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Amazon at war with seller scams, bad employees, and data leaks

Numerous employees have been terminated since September for selling insider info to malicious merchants

Why it matters: The holiday shopping season is in full gear, and the biggest online retailer Amazon has to deal with seller scams, data leaks, and unscrupulous employees. According to a report from The Wall Street Journal, the giant retailing outfit has been looking into suspected data leaks and bribing of employees since September. The investigation has led to several employees being let go in both the US and India.

 
Anonymous sources allege these employees were accessing internal data and selling it to “disreputable merchants.” The sellers were then using the information to sabotage competitors’ listings and surface their own products higher in search results than they otherwise would normally.

A spokeswoman for Amazon told WSJ the company is pulling out all the stops against those trying to harm shops on the site. It has already deleted thousands of bogus reviews, tightened access to customer data on the website, and crippled methods used to gain fraudulently higher search results. The company has even employed machine learning and other tools to block malicious behavior before it happens.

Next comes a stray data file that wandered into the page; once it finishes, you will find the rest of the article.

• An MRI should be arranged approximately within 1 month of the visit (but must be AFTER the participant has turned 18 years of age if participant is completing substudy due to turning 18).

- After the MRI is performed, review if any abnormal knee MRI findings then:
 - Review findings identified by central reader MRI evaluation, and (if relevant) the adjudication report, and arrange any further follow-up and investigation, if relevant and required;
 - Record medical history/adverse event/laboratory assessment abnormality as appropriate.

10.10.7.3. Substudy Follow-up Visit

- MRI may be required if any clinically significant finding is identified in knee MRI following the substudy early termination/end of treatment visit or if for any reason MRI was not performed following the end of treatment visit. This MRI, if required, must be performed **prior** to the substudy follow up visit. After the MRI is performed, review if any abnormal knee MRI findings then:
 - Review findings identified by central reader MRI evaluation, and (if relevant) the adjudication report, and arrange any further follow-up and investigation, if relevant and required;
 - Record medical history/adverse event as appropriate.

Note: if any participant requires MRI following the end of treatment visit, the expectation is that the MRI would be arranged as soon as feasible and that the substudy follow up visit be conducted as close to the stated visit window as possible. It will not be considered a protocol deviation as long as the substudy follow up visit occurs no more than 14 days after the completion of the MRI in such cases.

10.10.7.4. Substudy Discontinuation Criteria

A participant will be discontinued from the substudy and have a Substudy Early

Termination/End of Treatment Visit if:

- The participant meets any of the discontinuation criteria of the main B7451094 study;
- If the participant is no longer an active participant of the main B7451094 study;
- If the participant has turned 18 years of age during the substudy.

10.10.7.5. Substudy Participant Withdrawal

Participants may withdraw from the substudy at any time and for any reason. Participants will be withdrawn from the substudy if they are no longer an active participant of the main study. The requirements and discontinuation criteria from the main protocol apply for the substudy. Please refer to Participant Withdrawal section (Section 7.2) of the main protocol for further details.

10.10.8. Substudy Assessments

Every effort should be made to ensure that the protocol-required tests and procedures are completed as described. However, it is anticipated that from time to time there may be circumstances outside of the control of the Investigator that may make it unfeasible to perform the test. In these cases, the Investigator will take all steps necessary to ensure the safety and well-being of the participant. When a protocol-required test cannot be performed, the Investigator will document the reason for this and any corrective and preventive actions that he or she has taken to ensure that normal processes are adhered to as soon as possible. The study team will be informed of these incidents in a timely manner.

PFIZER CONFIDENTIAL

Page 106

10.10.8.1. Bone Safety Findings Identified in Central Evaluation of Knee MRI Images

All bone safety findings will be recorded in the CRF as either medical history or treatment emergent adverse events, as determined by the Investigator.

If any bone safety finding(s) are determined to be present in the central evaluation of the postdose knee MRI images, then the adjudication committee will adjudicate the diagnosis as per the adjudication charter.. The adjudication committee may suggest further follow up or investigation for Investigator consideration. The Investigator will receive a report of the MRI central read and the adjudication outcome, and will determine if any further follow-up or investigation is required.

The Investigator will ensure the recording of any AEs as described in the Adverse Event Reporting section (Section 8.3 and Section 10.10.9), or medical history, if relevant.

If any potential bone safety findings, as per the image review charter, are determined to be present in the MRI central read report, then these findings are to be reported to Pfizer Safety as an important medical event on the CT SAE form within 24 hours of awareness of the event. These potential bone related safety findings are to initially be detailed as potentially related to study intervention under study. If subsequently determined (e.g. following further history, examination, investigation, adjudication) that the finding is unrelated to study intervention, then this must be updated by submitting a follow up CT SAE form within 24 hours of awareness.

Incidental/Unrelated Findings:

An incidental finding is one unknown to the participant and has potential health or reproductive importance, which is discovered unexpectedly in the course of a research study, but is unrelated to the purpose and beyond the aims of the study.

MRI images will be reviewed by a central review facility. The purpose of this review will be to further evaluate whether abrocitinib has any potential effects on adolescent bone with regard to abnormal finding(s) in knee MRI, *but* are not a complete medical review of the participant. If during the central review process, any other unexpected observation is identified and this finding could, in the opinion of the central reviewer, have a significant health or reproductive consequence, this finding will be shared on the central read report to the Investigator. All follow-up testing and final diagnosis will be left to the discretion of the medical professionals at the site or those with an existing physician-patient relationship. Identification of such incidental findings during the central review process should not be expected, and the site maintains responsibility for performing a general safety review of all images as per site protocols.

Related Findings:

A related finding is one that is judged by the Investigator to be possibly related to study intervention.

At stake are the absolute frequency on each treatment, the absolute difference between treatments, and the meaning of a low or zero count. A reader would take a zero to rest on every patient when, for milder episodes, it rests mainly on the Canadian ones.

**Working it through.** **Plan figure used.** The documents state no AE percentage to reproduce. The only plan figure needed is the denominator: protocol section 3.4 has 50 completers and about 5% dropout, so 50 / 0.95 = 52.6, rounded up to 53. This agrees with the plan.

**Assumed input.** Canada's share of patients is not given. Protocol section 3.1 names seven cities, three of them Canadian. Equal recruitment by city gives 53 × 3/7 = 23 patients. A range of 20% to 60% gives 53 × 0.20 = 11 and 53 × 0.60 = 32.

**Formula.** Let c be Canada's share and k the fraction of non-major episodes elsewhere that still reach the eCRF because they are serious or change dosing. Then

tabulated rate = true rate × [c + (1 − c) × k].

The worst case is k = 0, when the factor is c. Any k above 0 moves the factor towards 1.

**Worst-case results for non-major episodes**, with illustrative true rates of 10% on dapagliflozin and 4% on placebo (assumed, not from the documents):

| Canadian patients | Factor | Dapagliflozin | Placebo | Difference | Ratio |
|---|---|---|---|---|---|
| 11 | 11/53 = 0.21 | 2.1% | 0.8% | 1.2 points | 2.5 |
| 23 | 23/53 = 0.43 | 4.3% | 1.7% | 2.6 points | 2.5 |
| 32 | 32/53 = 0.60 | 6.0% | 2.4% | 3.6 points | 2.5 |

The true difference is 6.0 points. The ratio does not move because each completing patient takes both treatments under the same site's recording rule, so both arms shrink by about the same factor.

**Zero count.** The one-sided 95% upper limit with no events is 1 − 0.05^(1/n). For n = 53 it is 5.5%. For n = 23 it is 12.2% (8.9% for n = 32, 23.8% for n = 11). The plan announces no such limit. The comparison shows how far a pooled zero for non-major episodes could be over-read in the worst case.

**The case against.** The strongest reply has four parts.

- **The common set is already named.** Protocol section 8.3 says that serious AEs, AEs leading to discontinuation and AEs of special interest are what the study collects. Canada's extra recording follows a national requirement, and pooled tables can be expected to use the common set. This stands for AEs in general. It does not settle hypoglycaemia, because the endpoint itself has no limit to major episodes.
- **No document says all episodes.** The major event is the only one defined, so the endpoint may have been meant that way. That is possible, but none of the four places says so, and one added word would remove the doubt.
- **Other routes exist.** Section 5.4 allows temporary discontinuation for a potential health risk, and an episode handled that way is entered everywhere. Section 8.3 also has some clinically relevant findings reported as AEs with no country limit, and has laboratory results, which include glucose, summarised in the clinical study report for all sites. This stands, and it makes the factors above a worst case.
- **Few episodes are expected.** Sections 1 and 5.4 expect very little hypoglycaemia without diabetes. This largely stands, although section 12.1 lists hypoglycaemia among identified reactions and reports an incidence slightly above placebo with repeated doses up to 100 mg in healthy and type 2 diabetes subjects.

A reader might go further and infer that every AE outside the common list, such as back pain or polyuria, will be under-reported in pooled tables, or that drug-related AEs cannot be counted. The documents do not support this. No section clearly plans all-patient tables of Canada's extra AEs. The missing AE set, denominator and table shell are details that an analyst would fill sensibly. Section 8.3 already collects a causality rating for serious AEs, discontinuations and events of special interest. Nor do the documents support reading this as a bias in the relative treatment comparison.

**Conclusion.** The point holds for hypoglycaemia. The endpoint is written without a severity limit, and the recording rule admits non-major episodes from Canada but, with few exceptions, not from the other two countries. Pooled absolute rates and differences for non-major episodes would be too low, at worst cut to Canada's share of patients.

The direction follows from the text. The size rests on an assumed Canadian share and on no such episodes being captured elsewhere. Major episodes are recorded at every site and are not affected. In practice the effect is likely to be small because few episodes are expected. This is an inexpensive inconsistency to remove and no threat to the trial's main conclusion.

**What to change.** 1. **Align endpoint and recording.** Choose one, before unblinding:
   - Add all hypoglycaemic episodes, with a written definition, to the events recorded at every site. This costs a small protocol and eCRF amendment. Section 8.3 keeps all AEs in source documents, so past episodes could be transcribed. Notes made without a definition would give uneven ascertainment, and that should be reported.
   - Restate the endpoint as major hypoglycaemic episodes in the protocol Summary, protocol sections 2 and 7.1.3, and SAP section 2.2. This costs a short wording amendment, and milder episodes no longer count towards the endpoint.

“If bad actors abuse our systems, we take swift action, including terminating their selling accounts, deleting reviews, withholding funds, taking legal action and working with law enforcement,” the spokeswoman said.

"This year, U.S. shoppers are on track to spend $124.1 billion online, 15% more than last year. Roughly half that spending takes place on Amazon."

Despite Amazon’s efforts, some sellers are still sabotaging competitors by flagging their wares as counterfeit or trademark infringing. While this does not permanently disable the competitor, it does cause the product listing in question to be taken down while Amazon investigates, resulting in lost sales.

Sellers are also purchasing wholesaler accounts on the black market. Some Chinese companies are selling these accounts for up to $15,000 or rent them for $1,500 per month, WSJ reports.

These accounts allow a holder to make changes to wholesaled product en masse through the Amazon Vendor Central system. For example, the holder can change the image of a product and that image will adjust for every seller who used it across the entire website. Some are using this to sabotage multiple competitors at once.

It is hard to find all of the bad players though. Amazon has an estimated three million sellers all receiving a ton of traffic. According to analysts’ estimates, shoppers in the US are set to spend $124.1 billion online this year, which is up 15 percent over last year. Nearly half of that money will be spent on Amazon. So, Bezos and crew, have their work cut out for them.
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